And without a healthy investment response to credit availability there are poor economic outcomes. Indeed, the decline in Real Median Family Income did not gone unnoticed in the first Democratic Party debate which showed interest in the issue of red tape so much as it ultimately relates to income distribution, but nary a mention at the Republican debates.
But to do something about red tape that binds businesses would require some focus and measurement without which it is not easy to highlight its adverse influence on growth. What we are talking about is measuring the opportunity cost (the loss of) new goods, and output and jobs due to red tape constraining business from undertaking projects and new businesses to enter markets. There is obviously a major problem with a declining census of the number of businesses in America.
But how does one measure what was lost when we never had it to begin with, in order to understand the significance of the red tape constraint to economic opportunity and growth.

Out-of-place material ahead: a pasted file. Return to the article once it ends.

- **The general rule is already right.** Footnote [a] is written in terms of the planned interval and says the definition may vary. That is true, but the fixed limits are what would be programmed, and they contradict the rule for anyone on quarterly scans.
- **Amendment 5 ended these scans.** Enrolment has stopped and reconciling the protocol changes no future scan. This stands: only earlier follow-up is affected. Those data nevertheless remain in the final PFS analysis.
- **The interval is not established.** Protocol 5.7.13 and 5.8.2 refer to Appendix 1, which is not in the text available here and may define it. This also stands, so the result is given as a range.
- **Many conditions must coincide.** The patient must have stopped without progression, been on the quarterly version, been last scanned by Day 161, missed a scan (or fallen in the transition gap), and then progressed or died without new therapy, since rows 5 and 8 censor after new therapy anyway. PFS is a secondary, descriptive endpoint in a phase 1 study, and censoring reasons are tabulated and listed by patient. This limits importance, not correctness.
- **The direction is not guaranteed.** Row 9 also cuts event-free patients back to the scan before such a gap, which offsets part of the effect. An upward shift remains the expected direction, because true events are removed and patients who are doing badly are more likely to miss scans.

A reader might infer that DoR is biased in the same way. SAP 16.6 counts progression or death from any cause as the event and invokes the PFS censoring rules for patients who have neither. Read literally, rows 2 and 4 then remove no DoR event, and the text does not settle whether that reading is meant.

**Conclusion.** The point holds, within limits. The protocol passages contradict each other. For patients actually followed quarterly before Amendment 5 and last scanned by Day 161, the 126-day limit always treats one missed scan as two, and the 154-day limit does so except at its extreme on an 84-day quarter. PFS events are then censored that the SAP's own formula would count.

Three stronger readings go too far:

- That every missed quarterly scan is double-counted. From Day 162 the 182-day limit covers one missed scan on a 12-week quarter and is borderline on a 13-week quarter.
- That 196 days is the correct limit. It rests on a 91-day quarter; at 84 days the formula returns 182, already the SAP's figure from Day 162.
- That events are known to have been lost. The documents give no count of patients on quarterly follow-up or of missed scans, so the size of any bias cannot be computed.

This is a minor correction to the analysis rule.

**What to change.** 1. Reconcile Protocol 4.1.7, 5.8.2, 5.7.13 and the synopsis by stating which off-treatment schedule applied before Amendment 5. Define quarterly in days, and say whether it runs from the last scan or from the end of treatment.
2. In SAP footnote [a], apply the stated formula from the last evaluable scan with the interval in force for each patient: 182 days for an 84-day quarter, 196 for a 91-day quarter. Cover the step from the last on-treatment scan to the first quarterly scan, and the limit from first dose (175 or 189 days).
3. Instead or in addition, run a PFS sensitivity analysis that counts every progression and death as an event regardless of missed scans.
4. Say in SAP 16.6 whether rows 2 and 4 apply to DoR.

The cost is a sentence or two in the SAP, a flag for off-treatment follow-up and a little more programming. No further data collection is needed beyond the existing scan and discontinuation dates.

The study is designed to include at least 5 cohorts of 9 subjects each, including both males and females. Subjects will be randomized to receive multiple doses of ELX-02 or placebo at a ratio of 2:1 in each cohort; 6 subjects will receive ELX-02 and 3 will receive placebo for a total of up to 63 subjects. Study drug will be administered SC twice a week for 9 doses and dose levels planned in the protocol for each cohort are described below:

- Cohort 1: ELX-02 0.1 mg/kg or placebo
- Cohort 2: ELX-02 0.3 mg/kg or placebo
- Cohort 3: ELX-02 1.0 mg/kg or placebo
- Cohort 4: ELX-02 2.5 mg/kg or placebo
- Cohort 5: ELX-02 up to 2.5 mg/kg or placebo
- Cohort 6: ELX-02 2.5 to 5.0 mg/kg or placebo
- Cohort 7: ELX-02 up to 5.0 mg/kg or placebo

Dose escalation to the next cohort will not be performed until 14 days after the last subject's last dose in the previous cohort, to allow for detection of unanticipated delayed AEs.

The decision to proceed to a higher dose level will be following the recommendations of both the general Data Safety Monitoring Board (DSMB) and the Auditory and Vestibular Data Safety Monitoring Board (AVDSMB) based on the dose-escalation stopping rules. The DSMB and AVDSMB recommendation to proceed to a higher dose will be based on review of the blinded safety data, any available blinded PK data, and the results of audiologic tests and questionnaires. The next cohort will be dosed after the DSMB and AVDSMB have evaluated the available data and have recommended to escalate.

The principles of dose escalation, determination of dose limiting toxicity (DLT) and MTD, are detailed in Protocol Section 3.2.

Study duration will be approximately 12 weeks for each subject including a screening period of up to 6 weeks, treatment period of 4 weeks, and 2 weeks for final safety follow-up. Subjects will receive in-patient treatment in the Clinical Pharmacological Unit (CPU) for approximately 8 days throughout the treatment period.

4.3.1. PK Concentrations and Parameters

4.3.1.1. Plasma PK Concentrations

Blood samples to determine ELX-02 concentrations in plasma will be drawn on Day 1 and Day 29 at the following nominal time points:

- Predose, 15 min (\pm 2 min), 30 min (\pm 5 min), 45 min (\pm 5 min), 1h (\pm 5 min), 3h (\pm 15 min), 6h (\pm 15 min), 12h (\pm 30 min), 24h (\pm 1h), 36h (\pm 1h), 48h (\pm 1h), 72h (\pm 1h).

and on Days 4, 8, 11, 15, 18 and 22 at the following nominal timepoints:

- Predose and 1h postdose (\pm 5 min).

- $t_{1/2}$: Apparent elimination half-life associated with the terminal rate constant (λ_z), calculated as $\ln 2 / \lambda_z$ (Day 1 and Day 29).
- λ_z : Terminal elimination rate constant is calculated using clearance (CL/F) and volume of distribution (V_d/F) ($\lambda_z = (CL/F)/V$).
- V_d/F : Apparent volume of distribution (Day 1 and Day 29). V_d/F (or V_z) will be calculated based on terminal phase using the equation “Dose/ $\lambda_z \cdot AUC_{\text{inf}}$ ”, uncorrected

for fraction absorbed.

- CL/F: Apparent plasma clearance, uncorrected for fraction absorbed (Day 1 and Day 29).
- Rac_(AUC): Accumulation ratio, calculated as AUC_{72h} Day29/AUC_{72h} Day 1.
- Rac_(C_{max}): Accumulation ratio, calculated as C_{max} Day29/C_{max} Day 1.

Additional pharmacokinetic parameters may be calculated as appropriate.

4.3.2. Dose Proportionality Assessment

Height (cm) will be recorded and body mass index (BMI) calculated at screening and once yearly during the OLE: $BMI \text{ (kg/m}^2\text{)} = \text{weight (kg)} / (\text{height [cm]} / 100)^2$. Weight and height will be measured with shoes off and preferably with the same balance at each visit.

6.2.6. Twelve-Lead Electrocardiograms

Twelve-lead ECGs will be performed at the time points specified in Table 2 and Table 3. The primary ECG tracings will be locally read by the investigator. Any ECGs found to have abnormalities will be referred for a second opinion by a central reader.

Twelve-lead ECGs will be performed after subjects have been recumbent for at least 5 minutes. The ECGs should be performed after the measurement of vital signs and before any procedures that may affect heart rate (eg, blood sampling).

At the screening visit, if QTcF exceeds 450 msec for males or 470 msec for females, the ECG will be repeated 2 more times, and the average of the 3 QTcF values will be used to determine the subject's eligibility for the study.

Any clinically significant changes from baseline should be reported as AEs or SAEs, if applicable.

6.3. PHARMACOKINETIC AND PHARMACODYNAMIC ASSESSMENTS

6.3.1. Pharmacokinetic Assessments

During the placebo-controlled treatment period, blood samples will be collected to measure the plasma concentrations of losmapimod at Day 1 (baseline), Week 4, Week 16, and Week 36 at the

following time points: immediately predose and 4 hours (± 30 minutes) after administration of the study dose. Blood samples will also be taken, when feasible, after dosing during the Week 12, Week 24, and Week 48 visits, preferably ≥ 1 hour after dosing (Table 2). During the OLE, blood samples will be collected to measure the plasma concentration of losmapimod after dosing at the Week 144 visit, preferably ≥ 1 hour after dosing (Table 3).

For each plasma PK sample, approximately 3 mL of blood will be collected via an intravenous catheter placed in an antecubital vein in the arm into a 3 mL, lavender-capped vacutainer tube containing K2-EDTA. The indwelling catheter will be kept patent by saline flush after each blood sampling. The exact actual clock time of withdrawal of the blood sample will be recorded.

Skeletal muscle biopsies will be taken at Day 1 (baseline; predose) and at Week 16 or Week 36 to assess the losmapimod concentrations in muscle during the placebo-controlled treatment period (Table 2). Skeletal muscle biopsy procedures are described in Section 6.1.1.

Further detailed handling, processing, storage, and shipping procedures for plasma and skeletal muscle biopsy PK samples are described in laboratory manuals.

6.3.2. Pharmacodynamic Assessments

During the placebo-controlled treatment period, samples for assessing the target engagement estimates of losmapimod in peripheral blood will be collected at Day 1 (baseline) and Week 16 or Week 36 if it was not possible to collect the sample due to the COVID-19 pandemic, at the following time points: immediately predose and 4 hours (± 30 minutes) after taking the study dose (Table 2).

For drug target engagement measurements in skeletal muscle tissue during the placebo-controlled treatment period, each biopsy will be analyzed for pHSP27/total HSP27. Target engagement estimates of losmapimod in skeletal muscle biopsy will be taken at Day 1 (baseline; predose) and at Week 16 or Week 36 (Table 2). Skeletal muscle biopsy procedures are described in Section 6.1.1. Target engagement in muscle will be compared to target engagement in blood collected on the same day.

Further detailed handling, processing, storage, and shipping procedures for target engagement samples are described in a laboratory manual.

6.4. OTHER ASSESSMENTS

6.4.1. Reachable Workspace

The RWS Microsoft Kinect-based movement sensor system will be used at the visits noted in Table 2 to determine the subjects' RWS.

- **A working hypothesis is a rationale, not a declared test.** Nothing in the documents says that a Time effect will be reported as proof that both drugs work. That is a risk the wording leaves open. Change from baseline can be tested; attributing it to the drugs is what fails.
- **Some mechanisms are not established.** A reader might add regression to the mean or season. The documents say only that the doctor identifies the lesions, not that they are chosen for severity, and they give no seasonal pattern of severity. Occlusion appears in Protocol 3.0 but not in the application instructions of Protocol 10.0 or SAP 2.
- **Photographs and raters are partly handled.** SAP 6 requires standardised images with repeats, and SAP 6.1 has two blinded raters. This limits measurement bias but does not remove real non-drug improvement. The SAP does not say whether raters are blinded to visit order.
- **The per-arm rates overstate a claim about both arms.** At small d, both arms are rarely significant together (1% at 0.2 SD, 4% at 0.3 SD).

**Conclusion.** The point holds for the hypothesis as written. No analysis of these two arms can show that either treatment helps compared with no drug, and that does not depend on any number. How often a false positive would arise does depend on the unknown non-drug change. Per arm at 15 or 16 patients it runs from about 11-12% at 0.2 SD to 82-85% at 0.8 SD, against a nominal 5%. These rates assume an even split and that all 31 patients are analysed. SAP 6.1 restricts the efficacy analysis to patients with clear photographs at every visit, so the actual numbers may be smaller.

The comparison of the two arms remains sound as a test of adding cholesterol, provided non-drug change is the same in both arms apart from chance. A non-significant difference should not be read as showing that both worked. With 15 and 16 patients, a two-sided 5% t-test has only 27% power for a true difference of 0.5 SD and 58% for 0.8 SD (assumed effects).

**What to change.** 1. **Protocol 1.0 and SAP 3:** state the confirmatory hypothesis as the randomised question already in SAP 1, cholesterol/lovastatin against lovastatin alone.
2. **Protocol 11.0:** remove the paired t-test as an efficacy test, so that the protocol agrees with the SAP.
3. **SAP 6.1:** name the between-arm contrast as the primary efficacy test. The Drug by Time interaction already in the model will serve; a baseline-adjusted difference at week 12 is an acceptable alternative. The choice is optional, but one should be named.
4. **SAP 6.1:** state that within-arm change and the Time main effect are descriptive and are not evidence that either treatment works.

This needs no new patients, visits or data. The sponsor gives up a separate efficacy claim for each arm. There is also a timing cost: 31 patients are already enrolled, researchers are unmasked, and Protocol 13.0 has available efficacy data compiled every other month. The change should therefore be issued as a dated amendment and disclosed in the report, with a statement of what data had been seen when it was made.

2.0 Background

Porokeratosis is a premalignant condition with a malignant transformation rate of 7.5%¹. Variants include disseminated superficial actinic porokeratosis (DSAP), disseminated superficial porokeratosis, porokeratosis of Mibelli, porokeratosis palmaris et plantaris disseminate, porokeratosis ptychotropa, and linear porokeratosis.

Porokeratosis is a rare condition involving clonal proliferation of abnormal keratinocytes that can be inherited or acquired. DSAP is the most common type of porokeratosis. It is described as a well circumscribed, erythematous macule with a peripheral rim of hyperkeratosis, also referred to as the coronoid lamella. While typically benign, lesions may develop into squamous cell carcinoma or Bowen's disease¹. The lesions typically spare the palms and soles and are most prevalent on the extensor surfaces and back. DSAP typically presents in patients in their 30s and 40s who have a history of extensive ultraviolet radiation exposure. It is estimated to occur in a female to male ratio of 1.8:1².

Instead we are left with arguments of logic or measurements of tell-tale signs of red tape to attempt to make a convincing argument of it smothering effects such as how many pages are there of Federal Regulation (174,000 as of 2010) or how many feet tall is the pile of the Code of Federal Regulations volumes, if piled one on top of another (24 feet) or the total number of restrictions that contain language of “shall” or “will” (over a million by 2012) or what is the multiplier of regulations that emanate from the average piece of Federal legislation (27).
Or what percent of Federal government revenues are spent on regulatory bodies that ostensibly read and act on the regulatory reports or what is the dollar cost of corporate and personal compliance to regulation? Does that make the argument?
All those numbers are large but still do not accurately convey what is lost in terms of output and goods and firms and the employees of firms that either didn’t survive or were still-born because of the constraints and the cost of fathoming and adopting to the rat maze of regulation.
While we can’t totally give up hope for a return to free enterprise as it has happened before. During the Jimmy Carter Administration every regulation was looked upon with disdain and many, many regulations and even regulatory bodies were dispatched.
But alas hope is on the horizon.